Auten and Harwood carry the show. Each time they’re onstage together and separately, they’re the ones who manage to naturally draw most interest—at least when they’re not fighting against a very loud and gregarious Delmount Williams, played by Eddie Waters. Delmount is a troubled character, who’s coming out of a mental institution where he was sent to serve time instead of jail. Waters’ portrayal of Delmount is all-consuming. He’s very loud—and I mean loud—aggressive and comes off as a bit evil. Most dialogue he “speaks” is actually a scream. I told my theatre companion at intermission that if the play gets wrapped up in roses instead of taking a sordid turn, I would be disappointed. Mainly, Waters’ maniacal approach to Delmount felt fundamentally malevolent rather than merely sour and jaded from life’s misgivings. I would have liked Waters’ portrayal immensely had the show turned dark. But it didn’t, and in the second act, despite a tad more hell-raising, Delmount rises as a more at-ease guy. It’s so far-fetched from the guy in Act I and therefore didn’t seem believable.
Amber Sheets makes a perfect Elain Rutledge—haughty but still tied to her roots in some form or fashion, even if it is from the shallowness of vanity. Sheets has all the makings of the Southern belle who had the most friends, the most suitors and the most attention in youth, and goes on to marry the man with the most money in order to live a life beyond the small-town ass-backwardness of Brookhaven. Her range of voice immediately goes up a few octaves upon any incredulous remark against her, as if saying, “What? Me?!” Yet, still, there’s something I like about her. No matter her ostentatious shortcomings, she still loves her family, even if to serve her ego in some twisted way.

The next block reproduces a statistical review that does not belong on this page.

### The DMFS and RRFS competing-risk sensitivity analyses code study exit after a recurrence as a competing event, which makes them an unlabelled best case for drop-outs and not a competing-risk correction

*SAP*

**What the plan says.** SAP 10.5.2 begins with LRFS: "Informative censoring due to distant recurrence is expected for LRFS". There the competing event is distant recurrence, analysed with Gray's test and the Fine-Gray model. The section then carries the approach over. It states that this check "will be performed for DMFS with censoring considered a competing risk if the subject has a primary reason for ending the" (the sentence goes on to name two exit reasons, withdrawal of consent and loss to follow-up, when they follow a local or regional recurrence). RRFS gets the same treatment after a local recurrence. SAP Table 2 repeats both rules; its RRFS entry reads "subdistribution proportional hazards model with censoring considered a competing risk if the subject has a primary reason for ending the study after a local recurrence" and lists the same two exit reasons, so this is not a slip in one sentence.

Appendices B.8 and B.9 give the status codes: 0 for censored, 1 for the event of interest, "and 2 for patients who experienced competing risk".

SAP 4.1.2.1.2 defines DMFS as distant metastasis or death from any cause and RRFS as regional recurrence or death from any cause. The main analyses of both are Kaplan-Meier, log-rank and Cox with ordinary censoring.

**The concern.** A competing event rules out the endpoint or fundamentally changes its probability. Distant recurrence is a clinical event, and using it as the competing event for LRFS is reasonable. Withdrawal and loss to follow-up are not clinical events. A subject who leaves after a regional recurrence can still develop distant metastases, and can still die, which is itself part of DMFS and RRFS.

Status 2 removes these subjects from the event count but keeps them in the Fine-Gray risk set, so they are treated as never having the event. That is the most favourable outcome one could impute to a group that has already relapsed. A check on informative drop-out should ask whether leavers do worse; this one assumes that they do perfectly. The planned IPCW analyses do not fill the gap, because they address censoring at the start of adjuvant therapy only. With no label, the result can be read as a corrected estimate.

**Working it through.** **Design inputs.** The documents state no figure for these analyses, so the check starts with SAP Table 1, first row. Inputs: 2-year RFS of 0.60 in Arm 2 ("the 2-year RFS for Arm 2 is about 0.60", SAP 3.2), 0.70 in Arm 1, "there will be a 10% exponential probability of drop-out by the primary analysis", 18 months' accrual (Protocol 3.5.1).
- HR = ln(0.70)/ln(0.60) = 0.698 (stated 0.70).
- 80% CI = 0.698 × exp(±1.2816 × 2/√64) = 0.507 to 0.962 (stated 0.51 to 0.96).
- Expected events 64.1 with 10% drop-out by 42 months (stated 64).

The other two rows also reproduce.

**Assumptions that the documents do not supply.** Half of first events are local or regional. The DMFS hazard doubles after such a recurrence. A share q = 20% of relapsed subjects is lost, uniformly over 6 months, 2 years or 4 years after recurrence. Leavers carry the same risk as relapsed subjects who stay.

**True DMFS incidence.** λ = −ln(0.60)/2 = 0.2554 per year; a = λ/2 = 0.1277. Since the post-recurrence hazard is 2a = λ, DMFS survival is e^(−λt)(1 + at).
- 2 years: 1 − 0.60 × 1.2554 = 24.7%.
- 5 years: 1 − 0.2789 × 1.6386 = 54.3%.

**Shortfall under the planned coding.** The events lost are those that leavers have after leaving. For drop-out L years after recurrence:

The set design of “The Miss Firecracker Contest” really astounds in Act II. In fact, it may be one of the best transformations I’ve seen Big Dawg ever take on in their small Cape Fear Playhouse theatre. The home of Carnelle turns into the outdoor Fourth of July Festival—a behind-the-scenes look, complete with circus-like awnings and a dressing room. The only downfall of this act is not seeing Carnelle actually perform in the beauty pageant. So much of Act I focuses on her desire to win, to prove to others that she’s changed and is a good person—because, clearly, winning a beauty contest does this for women. We as the audience need to see the culmination of this. We want to see everything she’s worked for either go off swimmingly or go down in flames.
A fundamental problem I have with this play, which is no fault of our local actors, director or theatre company, is the writing of this show. So much dialogue is redundant; we hear so many times that Aunt Ronelle was mean, and Carnelle was the town tramp, and Elain was the town golden child, and Delmount was the womanizing hellion, that it becomes rather boring. My main quip: Why are we still watching scripts about women who have to be validated as pretty to find worth in their actions—good and bad and all things between? As funny as it is to watch Southerners act like buffoons in so many scenarios—and, face it, a beauty contest may be one of the best situations—I can’t say “The Miss Firecracker Contest” does it for me. Now, if Beth Henley wants to write an entire play based on Popeye Jackson—well, I am much more inclined to watch about her life. That’s where the story’s depth is—at least in my opinion.